The average Tory MP or activist, no doubt, would interpret history primarily in terms of Tory and Labour governments; Labour MPs and activists would do similarly. But this is a superficial reading of politics based on party labels which ignores the deeper forces that shape different eras, generate crises and result in new paradigms.

Alas, most political journalists and columnists are afflicted with the same inability to distinguish the wood (an understanding of the deeper historical forces at work) from the trees (the day-to-day manoeuvring of parties and politicians). In normal times, this may not be so important, because life continues for the most part as before, but at moments of great paradigmatic change it is absolutely critical.

If the political journalists, and indeed the PLP, had understood the deeper forces and profound changes now at work, they would never have failed en masse to rise above the banal and predictable in their assessment of Corbyn. Something deep, indeed, is happening. A historical era – namely, that of neoliberalism – is in its death throes. All the old assumptions can no longer be assumed. We are in new territory: we haven’t been here before. The smart suits long preferred by New Labour wannabes are no longer a symbol of success and ambition but of alienation from, and rejection of, those who have been left behind; who, from being ignored and dismissed, are in the process of moving to the centre of the political stage.

Corbyn, you may recall, was instantly rejected and ridiculed for his sartorial style, and yet we can now see that, with a little smartening, it conveys an authenticity and affinity with the times that made his style of dress more or less immune from criticism during the general election campaign. Yet fashion is only a way to illustrate a much deeper point.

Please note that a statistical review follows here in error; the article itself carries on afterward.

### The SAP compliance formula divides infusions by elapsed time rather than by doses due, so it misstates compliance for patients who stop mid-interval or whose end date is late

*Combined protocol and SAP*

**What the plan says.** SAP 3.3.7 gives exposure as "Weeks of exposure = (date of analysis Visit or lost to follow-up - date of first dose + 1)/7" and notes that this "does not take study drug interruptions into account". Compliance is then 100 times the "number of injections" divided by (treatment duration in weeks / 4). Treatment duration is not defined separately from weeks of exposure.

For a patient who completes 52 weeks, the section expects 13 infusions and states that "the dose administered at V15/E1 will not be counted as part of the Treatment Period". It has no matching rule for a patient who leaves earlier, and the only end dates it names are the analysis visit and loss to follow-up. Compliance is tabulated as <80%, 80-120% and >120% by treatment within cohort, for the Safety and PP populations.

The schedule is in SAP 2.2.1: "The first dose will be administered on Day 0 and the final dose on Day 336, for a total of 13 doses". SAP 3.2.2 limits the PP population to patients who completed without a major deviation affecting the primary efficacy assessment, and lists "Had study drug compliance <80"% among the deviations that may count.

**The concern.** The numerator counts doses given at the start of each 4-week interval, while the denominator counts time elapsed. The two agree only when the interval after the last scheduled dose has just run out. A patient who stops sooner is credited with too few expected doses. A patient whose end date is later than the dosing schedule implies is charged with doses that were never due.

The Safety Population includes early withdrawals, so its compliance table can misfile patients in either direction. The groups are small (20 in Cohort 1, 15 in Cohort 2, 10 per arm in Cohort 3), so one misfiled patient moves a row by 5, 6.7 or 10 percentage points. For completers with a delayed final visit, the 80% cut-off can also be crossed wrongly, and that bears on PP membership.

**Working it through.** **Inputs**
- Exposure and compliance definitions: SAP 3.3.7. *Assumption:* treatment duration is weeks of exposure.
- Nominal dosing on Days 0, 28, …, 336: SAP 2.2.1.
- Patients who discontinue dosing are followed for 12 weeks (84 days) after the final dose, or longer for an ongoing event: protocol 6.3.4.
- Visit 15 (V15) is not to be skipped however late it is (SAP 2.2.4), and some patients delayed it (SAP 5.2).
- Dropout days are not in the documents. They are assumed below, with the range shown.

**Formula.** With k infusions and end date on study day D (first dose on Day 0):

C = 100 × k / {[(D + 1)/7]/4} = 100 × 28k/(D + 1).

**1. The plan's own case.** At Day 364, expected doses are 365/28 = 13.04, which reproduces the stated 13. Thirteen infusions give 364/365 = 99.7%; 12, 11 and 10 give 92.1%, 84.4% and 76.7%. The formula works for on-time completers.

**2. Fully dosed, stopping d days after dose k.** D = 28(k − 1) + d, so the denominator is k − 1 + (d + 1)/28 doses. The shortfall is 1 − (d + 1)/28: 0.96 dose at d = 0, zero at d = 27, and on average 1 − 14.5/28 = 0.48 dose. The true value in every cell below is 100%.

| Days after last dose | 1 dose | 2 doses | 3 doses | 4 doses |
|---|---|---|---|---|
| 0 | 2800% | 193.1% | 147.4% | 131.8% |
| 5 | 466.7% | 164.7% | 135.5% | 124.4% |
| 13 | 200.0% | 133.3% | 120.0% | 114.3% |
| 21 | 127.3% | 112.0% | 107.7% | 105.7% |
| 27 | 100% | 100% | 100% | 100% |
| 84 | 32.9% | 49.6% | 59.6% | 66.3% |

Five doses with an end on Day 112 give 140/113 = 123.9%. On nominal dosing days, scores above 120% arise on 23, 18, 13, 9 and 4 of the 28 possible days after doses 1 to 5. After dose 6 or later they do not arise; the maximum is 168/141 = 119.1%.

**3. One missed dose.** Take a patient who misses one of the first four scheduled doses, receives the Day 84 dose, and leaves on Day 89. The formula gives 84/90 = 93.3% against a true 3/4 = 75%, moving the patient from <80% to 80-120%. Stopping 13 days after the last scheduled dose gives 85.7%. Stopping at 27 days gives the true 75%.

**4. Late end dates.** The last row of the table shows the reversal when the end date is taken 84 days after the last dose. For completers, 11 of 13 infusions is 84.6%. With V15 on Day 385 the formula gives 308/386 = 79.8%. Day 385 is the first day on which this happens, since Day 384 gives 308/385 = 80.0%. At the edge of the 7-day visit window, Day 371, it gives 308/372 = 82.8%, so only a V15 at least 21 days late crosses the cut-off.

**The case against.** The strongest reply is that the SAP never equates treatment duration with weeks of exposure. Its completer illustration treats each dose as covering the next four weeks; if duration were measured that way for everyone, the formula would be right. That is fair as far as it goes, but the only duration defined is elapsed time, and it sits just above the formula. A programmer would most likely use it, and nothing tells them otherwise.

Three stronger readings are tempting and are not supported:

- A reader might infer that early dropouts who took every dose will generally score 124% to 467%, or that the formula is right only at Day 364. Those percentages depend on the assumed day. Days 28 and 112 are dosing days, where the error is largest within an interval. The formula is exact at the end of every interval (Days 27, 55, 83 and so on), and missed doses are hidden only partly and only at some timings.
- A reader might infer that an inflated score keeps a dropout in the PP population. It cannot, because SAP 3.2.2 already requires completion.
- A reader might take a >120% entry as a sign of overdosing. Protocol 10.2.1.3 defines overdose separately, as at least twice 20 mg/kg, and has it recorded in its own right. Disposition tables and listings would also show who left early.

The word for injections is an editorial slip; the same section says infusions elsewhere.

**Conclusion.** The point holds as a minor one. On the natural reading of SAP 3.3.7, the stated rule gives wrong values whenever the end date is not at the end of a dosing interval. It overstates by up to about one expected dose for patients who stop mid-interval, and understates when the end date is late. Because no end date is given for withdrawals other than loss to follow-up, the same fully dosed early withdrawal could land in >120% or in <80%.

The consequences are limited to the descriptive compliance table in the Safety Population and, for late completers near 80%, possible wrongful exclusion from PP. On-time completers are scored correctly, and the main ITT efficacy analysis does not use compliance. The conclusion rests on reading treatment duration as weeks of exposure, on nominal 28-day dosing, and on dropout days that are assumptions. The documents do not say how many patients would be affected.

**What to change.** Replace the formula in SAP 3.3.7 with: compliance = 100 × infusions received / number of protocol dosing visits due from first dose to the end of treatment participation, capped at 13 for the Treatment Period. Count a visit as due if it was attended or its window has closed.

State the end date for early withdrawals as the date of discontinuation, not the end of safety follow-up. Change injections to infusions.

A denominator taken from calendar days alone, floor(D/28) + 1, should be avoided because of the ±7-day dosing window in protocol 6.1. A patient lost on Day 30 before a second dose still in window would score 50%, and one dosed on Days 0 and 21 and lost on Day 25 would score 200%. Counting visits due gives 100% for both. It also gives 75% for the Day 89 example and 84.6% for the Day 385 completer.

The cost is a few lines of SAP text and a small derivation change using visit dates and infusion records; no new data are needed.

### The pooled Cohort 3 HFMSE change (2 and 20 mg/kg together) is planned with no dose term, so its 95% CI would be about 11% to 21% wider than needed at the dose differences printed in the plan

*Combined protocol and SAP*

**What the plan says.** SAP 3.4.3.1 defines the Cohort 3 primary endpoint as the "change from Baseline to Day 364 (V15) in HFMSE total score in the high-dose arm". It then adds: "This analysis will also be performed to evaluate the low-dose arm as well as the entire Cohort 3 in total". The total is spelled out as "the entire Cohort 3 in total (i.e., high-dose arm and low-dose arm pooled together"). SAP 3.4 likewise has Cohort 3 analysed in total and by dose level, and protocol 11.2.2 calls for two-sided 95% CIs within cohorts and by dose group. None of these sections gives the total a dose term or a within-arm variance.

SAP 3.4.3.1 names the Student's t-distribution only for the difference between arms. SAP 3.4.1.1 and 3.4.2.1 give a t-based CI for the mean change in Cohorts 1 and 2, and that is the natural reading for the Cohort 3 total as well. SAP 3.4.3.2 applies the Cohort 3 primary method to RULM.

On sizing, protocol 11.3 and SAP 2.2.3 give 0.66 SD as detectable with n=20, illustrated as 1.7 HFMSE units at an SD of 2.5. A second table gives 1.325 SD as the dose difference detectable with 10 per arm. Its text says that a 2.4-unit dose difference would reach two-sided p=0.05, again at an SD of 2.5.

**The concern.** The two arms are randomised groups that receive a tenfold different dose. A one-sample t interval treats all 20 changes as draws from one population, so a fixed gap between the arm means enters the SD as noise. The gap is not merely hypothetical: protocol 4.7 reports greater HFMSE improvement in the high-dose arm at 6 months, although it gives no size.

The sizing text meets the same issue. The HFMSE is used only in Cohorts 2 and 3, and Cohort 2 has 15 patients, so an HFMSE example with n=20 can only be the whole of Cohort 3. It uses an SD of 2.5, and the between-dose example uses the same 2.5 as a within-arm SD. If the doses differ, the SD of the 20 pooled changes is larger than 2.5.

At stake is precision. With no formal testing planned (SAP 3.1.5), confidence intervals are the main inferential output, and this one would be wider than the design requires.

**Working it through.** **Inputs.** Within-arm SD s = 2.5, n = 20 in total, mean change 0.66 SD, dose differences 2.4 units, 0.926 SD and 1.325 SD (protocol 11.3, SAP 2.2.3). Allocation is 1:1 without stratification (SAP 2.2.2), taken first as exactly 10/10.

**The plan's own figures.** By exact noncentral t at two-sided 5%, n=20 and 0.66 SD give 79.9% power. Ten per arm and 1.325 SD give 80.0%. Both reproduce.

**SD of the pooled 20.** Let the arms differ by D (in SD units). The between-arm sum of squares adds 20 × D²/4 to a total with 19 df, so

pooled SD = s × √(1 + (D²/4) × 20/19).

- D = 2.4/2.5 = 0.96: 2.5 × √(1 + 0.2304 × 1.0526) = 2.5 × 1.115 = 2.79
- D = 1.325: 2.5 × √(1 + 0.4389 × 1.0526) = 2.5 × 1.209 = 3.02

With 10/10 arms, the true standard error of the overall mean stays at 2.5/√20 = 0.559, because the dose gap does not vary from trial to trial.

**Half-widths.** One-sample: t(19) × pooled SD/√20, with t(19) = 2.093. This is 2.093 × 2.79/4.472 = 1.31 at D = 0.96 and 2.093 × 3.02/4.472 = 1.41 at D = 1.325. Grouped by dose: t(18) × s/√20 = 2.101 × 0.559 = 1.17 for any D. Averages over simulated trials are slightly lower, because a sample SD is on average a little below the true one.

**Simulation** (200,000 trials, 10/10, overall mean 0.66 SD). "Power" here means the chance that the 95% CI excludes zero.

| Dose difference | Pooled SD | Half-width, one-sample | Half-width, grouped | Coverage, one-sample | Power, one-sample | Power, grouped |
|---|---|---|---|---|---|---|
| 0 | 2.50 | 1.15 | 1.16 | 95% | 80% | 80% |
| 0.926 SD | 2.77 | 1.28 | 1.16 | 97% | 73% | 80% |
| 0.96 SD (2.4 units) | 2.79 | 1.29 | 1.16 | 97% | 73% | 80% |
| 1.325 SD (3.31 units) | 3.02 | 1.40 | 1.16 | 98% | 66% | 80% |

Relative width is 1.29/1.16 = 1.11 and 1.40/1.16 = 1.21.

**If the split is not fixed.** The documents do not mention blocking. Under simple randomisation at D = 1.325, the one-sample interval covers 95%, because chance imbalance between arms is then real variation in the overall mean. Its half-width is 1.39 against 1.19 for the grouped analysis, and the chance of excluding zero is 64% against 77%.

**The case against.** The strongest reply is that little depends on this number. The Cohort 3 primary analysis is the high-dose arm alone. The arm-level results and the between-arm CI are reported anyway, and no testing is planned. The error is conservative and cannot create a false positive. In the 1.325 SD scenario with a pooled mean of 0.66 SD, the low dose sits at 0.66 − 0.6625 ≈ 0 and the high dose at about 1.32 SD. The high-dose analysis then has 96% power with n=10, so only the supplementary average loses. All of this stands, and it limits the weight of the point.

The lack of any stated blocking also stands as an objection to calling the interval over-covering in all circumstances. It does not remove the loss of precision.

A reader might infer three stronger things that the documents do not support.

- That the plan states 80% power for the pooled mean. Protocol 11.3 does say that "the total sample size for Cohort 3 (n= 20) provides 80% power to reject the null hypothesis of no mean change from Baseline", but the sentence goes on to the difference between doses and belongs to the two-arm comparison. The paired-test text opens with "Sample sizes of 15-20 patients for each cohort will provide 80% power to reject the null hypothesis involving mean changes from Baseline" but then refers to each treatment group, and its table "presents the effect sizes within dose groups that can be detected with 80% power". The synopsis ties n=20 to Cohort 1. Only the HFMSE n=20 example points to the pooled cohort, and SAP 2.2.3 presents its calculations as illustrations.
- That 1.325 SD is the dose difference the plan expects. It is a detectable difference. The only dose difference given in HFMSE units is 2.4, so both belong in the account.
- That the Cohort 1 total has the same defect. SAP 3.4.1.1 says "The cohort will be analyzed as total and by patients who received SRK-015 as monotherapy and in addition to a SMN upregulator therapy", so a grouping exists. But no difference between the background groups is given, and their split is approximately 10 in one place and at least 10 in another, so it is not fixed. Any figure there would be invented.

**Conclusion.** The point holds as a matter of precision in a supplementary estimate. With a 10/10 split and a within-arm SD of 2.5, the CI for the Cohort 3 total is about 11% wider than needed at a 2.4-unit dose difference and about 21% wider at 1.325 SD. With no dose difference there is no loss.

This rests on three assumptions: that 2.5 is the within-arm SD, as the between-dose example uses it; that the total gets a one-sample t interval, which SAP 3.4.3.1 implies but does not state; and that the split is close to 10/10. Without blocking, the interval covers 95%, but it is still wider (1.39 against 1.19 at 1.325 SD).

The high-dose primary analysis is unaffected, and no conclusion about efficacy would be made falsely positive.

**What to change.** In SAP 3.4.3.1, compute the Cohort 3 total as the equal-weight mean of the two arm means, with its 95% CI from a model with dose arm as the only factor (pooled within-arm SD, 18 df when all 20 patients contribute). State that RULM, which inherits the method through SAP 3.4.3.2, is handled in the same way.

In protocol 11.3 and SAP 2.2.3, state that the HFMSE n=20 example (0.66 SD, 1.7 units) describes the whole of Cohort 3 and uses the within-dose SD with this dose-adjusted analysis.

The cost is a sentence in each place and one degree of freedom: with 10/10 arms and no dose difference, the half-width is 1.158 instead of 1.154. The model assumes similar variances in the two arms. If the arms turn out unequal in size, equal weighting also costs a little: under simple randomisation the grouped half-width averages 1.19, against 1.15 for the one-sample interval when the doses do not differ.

The end of neoliberalism, once so hegemonic, so commanding, is turning Britain on its head. That is why – extraordinary when you think about it – all the attempts by the right to dismiss Corbyn as a far-left extremist failed miserably, even proved counterproductive, because that was not how people saw him, not how they heard him. He was speaking a language and voicing concerns that a broad cross-section of the public could understand and identify with.

***

The reason a large majority of the PLP was opposed to Corbyn, desperate to be rid of him, was because they were still living in the neoliberal era, still slaves to its ideology, still in thrall to its logic. They knew no other way of thinking or political being. They accused Corbyn of being out of time when in fact it was most of the PLP – not to mention the likes of Mandelson and Blair – who were still imprisoned in an earlier historical era. The end of neoliberalism marks the death of New Labour. In contrast, Corbyn is aligned with the world as it is rather than as it was. What a wonderful irony.

Corbyn’s success in the general election requires us to revisit some of the assumptions that have underpinned much political commentary over the past several years. The turmoil in Labour ranks and the ridiculing of Corbyn persuaded many, including on the left, that Labour stood on the edge of the abyss and that the Tories would continue to dominate for long into the future. With Corbyn having seized the political initiative, the Tories are now cast in a new light. With Labour in the process of burying its New Labour legacy and addressing a very new conjuncture, then the end of neoliberalism poses a much more serious challenge to the Tories than it does the Labour Party.